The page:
Health care is a winning policy area for Democrats more than for Republicans, Western Carolina University political scientist Chris Cooper said, noting action from an elected official’s office during a campaign season is not unprecedented.
“When people run for higher office, they run on their track record,” Cooper said, discussing Stein’s campaign, the letters to HCA leadership, and whether political motivation might be driving his investigation.
“As long as he’s not using his office or the resources of the office to formally campaign, then he can do this,” Cooper said. “And in some ways, this is what members of Congress do every day, right? They send letters. They make statements that may or may not be connected to legislation that they’re proposing, but they’re saying to the voters, ‘Look at me, I care about you.’”
The six letters
From February to September, Stein’s office sent the following correspondence to Lowe and Gibbins:
- A Feb. 20 letter to Lowe demanding answers and an explanation after Mission announced it would close the only pharmacy in its cancer center by March 4. Lowe responded in a March 6 letter, confirming the closure but noting Mission now offered “enhanced retail pharmacy services.”
- A May 11 letter to Lowe, which cited HCA’s sharp reduction in cancer services and expressed disbelief that the staff consisted of just one medical oncologist compared with the 14 at the time of the sale.
“This is an exceptionally high number of vacant positions, and it represents either a breach of the Purchase Agreement or a serious risk of a breach,” the letter stated. The letter also addressed alleged delays in new chemotherapy services and basic maintenance problems. Lowe responded in a May 22 letter that described the “headwinds” that Mission faced in recruiting and retaining oncologists.
- A June 20 letter to Lowe pushing back on his response. “To ensure compliance with the Purchase Agreement and avoid potential litigation, it is imperative that Mission Hospital restaff the medical oncology department immediately,” the letter stated.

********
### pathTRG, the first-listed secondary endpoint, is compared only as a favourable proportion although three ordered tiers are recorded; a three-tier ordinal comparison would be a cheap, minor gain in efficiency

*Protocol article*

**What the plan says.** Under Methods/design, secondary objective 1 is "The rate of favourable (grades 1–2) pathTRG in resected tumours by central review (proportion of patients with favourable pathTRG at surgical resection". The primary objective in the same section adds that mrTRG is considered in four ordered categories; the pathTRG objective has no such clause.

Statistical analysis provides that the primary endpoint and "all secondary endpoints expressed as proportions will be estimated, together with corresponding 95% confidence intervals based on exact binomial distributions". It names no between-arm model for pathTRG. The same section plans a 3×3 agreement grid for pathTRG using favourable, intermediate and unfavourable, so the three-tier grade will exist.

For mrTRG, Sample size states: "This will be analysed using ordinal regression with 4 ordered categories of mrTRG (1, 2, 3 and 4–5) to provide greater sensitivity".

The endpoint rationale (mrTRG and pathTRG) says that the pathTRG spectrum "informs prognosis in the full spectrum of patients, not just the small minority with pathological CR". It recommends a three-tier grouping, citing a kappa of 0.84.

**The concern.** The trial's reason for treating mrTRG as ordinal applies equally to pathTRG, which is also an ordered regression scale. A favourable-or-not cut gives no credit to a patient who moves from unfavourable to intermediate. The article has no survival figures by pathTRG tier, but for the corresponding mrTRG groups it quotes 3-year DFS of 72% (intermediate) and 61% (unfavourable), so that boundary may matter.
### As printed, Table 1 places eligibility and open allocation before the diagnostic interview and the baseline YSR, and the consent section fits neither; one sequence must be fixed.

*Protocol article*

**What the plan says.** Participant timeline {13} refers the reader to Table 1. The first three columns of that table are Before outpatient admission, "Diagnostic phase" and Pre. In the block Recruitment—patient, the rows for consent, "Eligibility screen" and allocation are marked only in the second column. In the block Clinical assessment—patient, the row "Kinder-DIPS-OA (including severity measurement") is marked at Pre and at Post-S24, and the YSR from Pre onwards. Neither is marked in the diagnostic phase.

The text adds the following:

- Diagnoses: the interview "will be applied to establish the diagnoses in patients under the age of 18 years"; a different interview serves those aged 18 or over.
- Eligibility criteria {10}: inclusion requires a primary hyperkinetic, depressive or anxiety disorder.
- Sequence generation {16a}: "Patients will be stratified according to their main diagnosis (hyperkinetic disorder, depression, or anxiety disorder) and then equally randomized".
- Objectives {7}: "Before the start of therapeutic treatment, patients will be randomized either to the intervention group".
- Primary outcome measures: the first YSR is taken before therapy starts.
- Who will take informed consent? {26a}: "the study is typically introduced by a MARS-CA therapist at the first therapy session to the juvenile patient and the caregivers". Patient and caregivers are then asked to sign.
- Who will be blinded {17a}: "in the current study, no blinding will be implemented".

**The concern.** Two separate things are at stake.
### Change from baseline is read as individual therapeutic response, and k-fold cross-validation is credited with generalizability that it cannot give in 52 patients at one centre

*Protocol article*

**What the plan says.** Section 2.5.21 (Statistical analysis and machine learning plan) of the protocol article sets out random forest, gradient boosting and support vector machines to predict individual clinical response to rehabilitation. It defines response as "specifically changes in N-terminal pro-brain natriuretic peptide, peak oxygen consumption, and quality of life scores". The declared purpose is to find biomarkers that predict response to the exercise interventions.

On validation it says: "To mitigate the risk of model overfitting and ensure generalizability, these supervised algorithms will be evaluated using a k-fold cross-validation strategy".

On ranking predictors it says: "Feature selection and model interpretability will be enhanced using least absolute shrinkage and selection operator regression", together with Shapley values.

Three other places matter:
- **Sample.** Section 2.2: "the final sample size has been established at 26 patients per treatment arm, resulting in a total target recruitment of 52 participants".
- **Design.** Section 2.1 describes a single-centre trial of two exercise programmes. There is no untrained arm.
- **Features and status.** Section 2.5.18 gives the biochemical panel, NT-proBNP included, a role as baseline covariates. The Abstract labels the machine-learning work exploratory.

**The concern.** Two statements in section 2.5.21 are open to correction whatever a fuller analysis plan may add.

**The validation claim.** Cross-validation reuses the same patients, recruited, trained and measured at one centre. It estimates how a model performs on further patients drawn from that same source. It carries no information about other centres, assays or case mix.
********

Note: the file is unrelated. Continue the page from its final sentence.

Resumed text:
- Another June 20 letter, this one to Gibbins, which stated Stein had “serious concerns about how closely Gibbins Advisors is monitoring HCA.” The letter detailed a number of concerns, including that as of June 16, Gibbins had not published a 2022 report on HCA’s compliance with the Purchase Agreement on its website. The letter criticized Gibbins’ periodic site visits to Mission, questioning the monitor’s practice of alerting the hospital beforehand of those visits.
Gibbins co-founder and managing director Ronald Winters responded in a July 12 letter, saying “(w)e were surprised and disappointed to receive your letter citing concerns, none of which had been expressed to us before receiving your letter. We have interacted with your office regularly, including two separate calls / meetings in May this year, and received no prior indication of concerns about our work.”
Gibbins would update its website, schedule meetings with the AG’s office and post them on its website and “(develop) other formats of public awareness in collaboration with Dogwood,” Winters wrote. Gibbins on Sept. 21 announced public meetings in six Western North Carolina counties served by Mission Health hospitals, including an Oct. 19 meeting in Buncombe.
Winters told The Watchdog on Wednesday that the omission of the 2022 Dogwood report to Gibbins’ website was an oversight that likely would have been corrected even if the attorney general’s letter had not mentioned it. The letter also prompted Gibbins to post a summary of an Aug. 31 meeting with the AG.
The attorney general’s June 20 letter played a role in Gibbins’ decision to host its upcoming community meetings, Winters said, adding that Gibbins is developing procedures “in coordination with Dogwood under which we intend to review and investigate relevant matters and request facility visits of HCA.”
- A July 25 letter to Gibbins, commending it for scheduling the public meetings. “We were also glad to see additions to your website,” Walters said, referring to the 2022 compliance report, and adding that the attorney general wanted to “explore the possibility of unscheduled site visits to HCA facilities. While we understand some of the practical limitations, we remain eager to explore the possibility of unscheduled site visits to HCA facilities and appreciate your willingness to engage with our office on that topic in upcoming meetings.”